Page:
06/28/2012 12:45 pm ET Updated Aug 28, 2012

Reflections on Rio+20: Who Are These New Environmentalists Undaunted by Political Gridlock?

(Hint: They are Not Beholden to Governments for Their Success)

I read the Times today (oh boy), the status quo's army had (just) won the war over the dreamers and visionaries of the 20th Century environmental movement. The statements of defeat by Greenpeace (who called the conference "a failure of epic proportions") or CARE (who called the conference "nothing more than a political charade") were straight-forward. The statements of outrage from other global players were equally shrill and severe.

And all this hand-wringing and finger-pointing would have been overwhelmingly disheartening had it not been so predictable. In many respects, the 283-paragraph "text" coming out of the Rio+20 Conference was a mission statement, not a negotiated treaty. If the expectation for Rio+20 was to produce a command and control path forward for saving the environment, it was doomed before it was even negotiated.

Trying to solve the world's most pressing and ubiquitous environmental problems by convening the very governments stuck in gridlock the last 20 years was never going to be a silver-bullet solution. An old-school UN conference with representatives of 193 countries negotiating a "consensus" agreement is no longer the ideal medium for change. In some respects, the medium was the message.

The preeminent challenge faced by those attending the Rio conference -- how to maintain economic growth and at the same time protect the environment -- was arguably too important to leave to politicians. Indeed, in Rio (or in the United States for that matter) most of them are not yet convinced (or perhaps convincing) that that goal is remotely realistic.

And yet, if you read more closely in both the Times coverage and that of other mainstream media, the larger story is much more significant and encouraging. It turns out there are individuals and organizations (including corporations) that do believe they can make a measurable difference just when the world is most in need of positive action and commitment. Coupled with appropriately robust monitoring and verification, some examples of highly encouraging commitments made at the conference include:

  • Microsoft committed to roll out an internal carbon fee on its operations in more than 100 countries, part of a plan to go carbon-neutral by 2030. If it were a country, Microsoft would have the 51st largest GDP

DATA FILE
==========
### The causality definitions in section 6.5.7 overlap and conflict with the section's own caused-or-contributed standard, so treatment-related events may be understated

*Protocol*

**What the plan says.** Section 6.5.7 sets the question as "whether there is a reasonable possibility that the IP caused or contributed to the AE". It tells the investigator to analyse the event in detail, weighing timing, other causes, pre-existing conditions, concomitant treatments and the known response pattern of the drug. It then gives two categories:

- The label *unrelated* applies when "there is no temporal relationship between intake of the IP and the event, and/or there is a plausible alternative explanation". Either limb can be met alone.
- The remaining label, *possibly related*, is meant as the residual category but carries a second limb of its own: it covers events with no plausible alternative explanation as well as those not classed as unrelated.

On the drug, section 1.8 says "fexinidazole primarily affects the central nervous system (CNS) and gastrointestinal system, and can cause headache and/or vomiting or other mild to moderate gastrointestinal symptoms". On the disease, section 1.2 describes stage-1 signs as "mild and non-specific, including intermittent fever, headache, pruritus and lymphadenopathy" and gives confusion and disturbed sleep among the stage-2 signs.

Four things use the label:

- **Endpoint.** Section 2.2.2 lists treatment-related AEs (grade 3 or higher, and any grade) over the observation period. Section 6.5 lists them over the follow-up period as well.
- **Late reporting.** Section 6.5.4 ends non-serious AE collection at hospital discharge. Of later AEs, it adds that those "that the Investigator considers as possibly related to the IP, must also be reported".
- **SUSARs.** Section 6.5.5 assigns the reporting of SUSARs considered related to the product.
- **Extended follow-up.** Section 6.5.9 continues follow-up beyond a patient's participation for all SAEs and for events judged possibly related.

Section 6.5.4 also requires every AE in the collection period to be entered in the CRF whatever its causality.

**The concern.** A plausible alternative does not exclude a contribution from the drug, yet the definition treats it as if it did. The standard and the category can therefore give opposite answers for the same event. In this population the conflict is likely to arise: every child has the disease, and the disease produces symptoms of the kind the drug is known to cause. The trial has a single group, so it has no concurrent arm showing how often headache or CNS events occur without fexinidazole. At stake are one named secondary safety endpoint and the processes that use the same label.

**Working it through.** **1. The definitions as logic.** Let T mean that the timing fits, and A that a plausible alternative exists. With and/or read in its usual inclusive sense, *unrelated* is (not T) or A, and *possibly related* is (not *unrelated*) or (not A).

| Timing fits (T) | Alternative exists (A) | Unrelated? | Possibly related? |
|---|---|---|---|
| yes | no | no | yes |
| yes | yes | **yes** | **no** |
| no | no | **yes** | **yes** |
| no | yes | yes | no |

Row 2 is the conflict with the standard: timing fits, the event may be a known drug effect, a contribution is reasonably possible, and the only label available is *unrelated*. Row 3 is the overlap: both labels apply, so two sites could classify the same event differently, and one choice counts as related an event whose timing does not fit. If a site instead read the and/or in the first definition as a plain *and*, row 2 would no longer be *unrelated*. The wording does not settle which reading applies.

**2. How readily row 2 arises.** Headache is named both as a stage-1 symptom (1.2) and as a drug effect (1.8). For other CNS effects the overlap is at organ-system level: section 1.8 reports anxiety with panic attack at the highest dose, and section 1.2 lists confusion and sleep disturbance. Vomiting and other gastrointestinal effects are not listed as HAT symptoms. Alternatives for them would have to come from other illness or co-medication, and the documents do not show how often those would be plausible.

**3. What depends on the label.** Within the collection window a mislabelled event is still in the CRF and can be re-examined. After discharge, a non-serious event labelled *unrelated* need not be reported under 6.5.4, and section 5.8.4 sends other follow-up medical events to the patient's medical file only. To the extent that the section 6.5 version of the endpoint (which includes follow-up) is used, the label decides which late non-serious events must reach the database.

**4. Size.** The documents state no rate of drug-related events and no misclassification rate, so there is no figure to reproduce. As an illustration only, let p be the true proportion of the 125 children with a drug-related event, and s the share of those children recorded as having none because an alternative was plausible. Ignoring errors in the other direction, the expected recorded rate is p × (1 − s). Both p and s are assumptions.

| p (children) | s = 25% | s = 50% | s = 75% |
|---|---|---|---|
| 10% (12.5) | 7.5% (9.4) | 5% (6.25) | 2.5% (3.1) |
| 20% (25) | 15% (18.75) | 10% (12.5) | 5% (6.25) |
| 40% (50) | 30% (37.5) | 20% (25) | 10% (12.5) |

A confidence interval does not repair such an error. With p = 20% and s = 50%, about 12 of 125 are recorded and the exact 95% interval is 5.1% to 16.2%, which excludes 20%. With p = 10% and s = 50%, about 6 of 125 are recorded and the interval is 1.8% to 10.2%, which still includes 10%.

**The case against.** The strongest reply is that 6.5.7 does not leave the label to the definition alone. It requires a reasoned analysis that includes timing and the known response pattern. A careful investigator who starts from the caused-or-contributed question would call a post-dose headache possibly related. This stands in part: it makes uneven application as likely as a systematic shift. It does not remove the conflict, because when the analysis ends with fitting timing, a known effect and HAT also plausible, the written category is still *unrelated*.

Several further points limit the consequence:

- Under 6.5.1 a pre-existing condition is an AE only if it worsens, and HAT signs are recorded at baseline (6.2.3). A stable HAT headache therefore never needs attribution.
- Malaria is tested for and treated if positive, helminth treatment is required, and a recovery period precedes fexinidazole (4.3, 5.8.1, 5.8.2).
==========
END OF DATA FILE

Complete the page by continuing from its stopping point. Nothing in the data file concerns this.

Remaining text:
• A group of prominent development banks announced a $175 billion initiative to promote public transportation and bicycle lanes over road and highway construction in the world's largest cities.

  • The U.S. EPA and the Brazilian Ministry for the environment announced a sophisticated online tool as part of the U.S.-Brazil Joint Initiative on Urban Sustainability that highlights key links between policies, funding and on-the-ground projects that can help drive urban sustainability investment around the world. The project is a result of a unique bilateral agreement between Presidents Obama and Rousseff and the cities of Philadelphia and Rio.

  • Andrew Deutz, director of international government relations at the Nature Conservancy, worked with the countries of Indonesia, Australia and Colombia to ensure they all made strong commitments to protecting oceans within their national waters. TNC got them to act not by exhorting them to "save the planet" but instead by pragmatically getting them to see the value of ocean protection measures as a way to ensure the future food security of their citizens.

  • The U.S. Green Building Council (USGBC) joined six major organizations at Rio+20 to announce the Global Initiative on Urban Resilience (GIUR), an effort designed to spur building and infrastructure development, create new investment opportunities and foster community action around the world. Partner organizations include the C40 Cities Climate Leadership Group, ICLEI International, the World Bank, the Eye on Earth Summit, the Johns Hopkins University School of Advanced International Studies Program on Energy, Resources, and the Environment and the Earth Council Alliance of Rio de Janeiro. The GIUR aims to create solutions by focusing on urban geographies, identifying the synergies between city governments, non-governmental organizations, financial institutions and different business sectors.
  • Buried further in the Times coverage is the absolutely accurate conclusion that the conference demonstrated "the growing capacity of grass-roots organizations and corporations to mold effective environmental action without the blessing of governments." The Earth Summit of 1992 delivered to the world something invaluable: a rallying cry for all of us to act. So many of us on the ground are doing that and we came together again at Rio+20 to renew our resolve -- with or without global government commitments.

    Greenpeace executive director Kumi Naidoo reviewed with disgust the final text from the conference, a text that had been gutted of any strong language of action or accountability. "What is left" Naidoo concluded, "is the clear sense that the future we want is not one our leaders can actually deliver." Of course, he is quite right but maybe it is time to look for some different leaders on these issues. I firmly believe a new generation of pragmatic and committed leaders was hard at work at the conference in Rio. Our job now is to identify who these leaders are and how to work with them to ensure they succeed. Incidentally, during Rio+20, my organization, the U.S. Green Building Council, was hard at work doing what we always do, certifying green buildings. Over the course of my five days in Rio, we certified 1.6 million square feet per day around the world -- the equivalent of five Empire State Buildings.